More severe subconjunctival hemorrhages may not resolve on their own and can result in permanent damage to the eye. A complication of this sort is rare. In most cases of subconjunctival hemorrhage, the concern is that the busted blood vessels are only a symptom of an underlying and much more serious injury.
When is a Subconjunctival Hemorrhage a Birth Injury?
In some cases, this condition is not the normal consequence of a vaginal delivery but rather the evidence of trauma or an early symptom of facial paralysis. When a subconjunctival hemorrhage is caused by a physician or midwife’s negligent actions, and when it is the symptom of severe trauma, the condition is a birth injury.
Long and difficult labor can place unnecessary prolonged pressure on a baby’s head prior to birth. Though a subconjunctival hemorrhage is generally not serious, severe pressure that causes the hemorrhage is usually not good for babies and is best avoided if possible.
During long and difficult labor, responsible medical providers should use fetal monitoring to detect any signs of fetal distress due to pressure or other factors. This way, they can act immediately to deliver the baby via Cesarean section (C-section) if necessary. Delaying birth for too long, or failing to perform a C-section, can be cause for a birth injury lawsuit if the newborn is harmed as a result.
The Use of Excessive Force During Delivery
Among babies born vaginally, a subconjunctival hemorrhage may be a sign of birth injury. The use of excessive force during delivery can cause this condition and be a warning of the presence of more severe injuries. Using excessive force during delivery is most commonly associated with the use of delivery assistance tools, such as forceps or vacuum extractors.
Applying these tools too forcefully can produce the pressure that causes a subconjunctival hemorrhage and may indicate more serious birth injuries such as:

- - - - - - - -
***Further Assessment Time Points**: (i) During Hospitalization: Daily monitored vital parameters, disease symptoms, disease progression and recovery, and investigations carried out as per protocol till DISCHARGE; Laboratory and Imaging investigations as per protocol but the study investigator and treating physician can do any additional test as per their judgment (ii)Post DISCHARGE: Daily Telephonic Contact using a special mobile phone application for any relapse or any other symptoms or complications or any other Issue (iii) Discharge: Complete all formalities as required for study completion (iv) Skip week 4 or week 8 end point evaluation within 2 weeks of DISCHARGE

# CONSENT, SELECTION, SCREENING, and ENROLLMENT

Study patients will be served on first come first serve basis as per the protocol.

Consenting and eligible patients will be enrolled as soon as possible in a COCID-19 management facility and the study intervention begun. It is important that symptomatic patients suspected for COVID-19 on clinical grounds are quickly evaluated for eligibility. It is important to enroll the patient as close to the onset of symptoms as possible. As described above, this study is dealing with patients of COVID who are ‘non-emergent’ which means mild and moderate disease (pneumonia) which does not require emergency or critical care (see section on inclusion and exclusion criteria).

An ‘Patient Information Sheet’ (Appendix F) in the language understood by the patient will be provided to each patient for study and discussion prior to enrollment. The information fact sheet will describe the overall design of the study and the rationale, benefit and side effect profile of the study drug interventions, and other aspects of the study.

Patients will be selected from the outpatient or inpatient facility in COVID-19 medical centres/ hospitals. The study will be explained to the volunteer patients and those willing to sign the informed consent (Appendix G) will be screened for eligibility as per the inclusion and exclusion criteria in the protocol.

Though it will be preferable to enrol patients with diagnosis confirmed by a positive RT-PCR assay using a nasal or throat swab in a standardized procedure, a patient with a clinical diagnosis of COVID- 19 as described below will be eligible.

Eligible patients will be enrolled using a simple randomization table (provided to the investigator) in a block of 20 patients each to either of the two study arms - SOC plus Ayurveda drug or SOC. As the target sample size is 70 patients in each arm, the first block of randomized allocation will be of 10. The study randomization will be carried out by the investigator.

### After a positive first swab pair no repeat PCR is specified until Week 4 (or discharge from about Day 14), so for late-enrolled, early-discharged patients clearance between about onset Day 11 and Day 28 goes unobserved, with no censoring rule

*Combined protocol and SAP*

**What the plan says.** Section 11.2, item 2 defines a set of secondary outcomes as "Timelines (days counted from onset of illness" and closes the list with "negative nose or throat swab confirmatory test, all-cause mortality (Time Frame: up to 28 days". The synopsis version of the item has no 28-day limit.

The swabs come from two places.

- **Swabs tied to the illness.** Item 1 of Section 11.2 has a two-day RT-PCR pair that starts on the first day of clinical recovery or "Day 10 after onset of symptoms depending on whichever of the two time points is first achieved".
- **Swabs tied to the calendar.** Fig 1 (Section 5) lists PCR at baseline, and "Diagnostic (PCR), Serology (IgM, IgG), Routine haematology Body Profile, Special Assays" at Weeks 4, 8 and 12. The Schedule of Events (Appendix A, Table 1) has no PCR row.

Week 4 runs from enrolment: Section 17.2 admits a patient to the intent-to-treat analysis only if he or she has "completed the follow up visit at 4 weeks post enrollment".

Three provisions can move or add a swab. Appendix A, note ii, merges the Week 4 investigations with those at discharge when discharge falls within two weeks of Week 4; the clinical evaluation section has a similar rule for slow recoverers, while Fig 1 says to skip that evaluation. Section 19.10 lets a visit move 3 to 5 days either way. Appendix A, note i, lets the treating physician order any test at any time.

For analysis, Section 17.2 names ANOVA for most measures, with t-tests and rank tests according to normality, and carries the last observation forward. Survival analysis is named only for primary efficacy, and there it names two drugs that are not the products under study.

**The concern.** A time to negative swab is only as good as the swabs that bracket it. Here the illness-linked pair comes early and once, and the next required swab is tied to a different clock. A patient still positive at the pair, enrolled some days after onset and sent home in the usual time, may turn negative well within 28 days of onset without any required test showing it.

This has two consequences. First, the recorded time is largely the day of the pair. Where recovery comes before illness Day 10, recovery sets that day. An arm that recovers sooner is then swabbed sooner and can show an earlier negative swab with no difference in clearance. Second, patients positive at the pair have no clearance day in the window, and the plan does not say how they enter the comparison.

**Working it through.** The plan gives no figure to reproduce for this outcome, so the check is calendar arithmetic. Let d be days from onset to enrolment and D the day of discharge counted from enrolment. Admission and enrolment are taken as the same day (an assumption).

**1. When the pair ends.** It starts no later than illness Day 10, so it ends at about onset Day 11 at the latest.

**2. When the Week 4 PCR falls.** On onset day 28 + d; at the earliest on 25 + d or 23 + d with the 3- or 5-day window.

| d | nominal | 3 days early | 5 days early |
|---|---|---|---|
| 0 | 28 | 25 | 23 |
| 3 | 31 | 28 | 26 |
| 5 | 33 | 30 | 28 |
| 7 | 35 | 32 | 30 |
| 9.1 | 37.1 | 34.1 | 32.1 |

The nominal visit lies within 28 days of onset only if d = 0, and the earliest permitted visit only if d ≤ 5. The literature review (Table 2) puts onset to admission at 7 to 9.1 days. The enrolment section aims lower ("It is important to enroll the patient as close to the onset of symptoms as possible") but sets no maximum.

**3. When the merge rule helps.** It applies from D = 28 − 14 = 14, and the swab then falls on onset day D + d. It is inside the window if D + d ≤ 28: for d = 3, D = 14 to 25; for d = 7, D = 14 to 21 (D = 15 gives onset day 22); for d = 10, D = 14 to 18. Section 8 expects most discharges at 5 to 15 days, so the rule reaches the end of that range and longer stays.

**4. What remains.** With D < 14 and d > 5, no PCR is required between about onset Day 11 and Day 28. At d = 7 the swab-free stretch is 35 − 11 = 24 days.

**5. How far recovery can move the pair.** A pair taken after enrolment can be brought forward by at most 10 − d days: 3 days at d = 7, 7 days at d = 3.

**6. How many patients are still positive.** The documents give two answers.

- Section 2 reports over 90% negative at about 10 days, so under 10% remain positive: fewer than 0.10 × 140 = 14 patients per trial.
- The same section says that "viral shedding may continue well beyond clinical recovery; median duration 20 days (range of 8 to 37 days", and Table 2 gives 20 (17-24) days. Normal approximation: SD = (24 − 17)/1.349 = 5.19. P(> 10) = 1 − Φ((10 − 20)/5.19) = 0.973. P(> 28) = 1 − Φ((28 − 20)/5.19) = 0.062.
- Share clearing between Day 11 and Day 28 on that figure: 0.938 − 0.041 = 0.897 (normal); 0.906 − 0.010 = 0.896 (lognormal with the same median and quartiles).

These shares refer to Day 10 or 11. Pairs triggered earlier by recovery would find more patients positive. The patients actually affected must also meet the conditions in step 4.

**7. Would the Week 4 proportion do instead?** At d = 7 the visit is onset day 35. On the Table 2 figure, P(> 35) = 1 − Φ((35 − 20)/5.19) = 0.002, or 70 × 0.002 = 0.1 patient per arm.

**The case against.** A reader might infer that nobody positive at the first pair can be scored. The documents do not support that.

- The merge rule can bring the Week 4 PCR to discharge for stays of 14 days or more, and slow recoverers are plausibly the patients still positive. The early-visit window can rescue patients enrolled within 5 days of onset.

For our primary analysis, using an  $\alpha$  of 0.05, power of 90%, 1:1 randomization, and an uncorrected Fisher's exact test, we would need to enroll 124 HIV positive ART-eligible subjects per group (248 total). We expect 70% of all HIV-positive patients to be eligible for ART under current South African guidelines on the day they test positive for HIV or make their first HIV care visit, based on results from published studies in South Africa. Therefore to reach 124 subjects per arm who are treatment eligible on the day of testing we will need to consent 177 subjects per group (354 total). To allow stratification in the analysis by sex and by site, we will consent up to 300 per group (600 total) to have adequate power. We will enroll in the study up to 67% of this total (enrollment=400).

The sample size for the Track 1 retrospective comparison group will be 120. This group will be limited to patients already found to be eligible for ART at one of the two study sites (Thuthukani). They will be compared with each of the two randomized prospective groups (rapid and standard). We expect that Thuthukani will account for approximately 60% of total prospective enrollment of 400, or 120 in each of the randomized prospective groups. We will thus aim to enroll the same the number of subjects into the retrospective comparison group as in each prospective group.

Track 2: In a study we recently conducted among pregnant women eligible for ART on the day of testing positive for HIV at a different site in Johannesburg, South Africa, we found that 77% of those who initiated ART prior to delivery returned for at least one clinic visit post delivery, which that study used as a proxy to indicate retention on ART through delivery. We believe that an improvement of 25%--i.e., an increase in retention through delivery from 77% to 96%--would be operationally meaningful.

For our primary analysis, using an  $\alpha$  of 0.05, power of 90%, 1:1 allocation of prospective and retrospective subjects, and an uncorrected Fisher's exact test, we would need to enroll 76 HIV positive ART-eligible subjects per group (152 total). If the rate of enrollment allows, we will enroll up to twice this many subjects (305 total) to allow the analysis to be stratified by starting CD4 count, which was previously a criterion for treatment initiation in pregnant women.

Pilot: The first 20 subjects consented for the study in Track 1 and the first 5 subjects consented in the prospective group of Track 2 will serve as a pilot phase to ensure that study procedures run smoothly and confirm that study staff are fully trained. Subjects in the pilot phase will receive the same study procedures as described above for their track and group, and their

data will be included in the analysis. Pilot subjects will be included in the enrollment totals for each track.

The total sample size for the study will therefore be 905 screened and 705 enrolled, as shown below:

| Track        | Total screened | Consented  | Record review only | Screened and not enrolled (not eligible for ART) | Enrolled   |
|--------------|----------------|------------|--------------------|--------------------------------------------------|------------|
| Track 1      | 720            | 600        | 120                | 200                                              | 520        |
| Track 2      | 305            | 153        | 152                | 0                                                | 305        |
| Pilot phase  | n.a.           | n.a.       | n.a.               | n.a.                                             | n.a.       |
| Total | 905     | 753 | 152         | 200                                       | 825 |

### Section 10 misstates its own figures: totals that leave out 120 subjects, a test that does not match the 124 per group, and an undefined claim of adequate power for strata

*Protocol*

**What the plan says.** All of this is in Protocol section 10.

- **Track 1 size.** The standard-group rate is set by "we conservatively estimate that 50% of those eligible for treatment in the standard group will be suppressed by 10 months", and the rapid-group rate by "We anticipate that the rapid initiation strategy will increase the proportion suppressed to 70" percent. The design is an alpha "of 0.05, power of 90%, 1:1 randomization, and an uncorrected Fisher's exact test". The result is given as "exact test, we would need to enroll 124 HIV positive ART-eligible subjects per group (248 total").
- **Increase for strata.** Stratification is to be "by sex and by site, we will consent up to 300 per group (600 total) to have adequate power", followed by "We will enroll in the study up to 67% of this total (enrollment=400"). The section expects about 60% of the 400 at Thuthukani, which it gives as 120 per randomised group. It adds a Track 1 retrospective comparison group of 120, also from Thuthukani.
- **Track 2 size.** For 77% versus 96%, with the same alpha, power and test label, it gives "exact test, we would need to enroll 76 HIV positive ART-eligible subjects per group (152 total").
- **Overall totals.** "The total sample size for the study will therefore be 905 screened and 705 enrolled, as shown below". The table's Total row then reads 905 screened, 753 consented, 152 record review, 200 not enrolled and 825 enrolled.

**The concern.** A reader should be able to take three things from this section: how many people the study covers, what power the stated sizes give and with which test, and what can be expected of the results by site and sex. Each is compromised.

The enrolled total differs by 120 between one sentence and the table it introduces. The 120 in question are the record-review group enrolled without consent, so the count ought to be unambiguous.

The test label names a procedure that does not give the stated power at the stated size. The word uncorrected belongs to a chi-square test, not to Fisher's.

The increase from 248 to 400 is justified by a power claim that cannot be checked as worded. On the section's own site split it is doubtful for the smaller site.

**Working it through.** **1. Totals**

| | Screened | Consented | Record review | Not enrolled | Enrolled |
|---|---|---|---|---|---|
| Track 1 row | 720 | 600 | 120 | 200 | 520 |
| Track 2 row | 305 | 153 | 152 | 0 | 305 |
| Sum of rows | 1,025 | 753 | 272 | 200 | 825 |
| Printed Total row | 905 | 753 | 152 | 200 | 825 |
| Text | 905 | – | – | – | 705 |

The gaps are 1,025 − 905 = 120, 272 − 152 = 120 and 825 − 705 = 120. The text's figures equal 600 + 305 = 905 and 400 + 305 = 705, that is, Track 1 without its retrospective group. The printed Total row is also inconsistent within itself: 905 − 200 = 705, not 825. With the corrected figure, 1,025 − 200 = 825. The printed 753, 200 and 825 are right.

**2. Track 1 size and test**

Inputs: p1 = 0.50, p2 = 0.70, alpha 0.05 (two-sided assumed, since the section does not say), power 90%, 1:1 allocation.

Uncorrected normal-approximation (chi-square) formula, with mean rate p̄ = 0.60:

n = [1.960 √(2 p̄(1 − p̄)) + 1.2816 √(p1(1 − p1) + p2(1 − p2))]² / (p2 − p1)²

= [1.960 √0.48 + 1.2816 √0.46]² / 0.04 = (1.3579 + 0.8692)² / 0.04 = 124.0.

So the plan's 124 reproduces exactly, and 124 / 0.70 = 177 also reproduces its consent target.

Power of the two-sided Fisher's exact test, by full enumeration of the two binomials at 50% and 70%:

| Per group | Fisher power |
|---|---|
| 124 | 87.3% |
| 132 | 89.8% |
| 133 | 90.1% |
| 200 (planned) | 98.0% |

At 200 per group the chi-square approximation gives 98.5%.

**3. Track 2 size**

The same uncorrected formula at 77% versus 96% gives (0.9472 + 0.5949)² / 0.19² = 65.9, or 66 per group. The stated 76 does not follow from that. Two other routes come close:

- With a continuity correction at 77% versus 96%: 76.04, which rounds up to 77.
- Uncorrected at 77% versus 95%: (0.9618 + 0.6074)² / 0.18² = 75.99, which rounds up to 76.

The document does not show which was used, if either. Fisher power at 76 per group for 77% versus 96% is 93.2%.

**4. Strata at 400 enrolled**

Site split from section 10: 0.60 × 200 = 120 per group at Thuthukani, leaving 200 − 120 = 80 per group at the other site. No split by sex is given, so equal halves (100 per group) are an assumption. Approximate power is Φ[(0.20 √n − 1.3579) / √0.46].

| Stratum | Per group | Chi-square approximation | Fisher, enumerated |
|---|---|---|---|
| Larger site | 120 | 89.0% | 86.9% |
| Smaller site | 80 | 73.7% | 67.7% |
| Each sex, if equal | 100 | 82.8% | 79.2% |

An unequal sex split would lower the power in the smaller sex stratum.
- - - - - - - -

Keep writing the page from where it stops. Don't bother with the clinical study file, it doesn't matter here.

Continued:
Diagnosing Infant Subconjunctival Hemorrhage
Parents can identify signs of a subconjunctival hemorrhage by looking for the telltale bright red discoloration in the eye. After experiencing trauma, the redness usually appears fairly quickly. If your baby doesn’t have a busted blood vessel in the eye, there should be no red marks in the eye. This is, of course, unless the child experiences head trauma during that time.
Doctors can diagnose the condition by a simple visual inspection. Again, it is usually not a cause for concern, though its appearance is quite startling. After the initial appearance of the hemorrhage, the redness may cover all the white of the eye before receding back to yellow and then white. If the redness doesn’t improve within a couple of weeks, parents should seek medical attention.
The important next step after observing the hemorrhage is to determine whether it indicates more serious symptoms of trauma, which can be difficult in a newborn baby. Diagnosis of serious conditions such as brain damage or cerebral palsy can take months or even a year.
Did Your Baby Suffer Trauma During Birth?
It is natural for friends and family members to express concerns about a newborn’s health, especially if her or she appears discolored or injured in any way. However, it is best to leave diagnosis up to medical professionals. For parents, if you suspect that your child was injured during birth, first of all, seek medical attention to address your concerns.
Next, contact a birth injury attorney if you suspect that your medical team failed to provide you and your child with the care to which you are entitled. At Birth Injury Guide, our legal professionals can address your concerns and answer questions about your options. If you have an actionable claim, you may be able to recover the cost of your baby’s medical bills.
Whether your child suffered a subconjunctival hemorrhage, physical trauma, or any other birth injury, it is important to act fast. Get started by calling 1-877-415-6603 or contacting us online.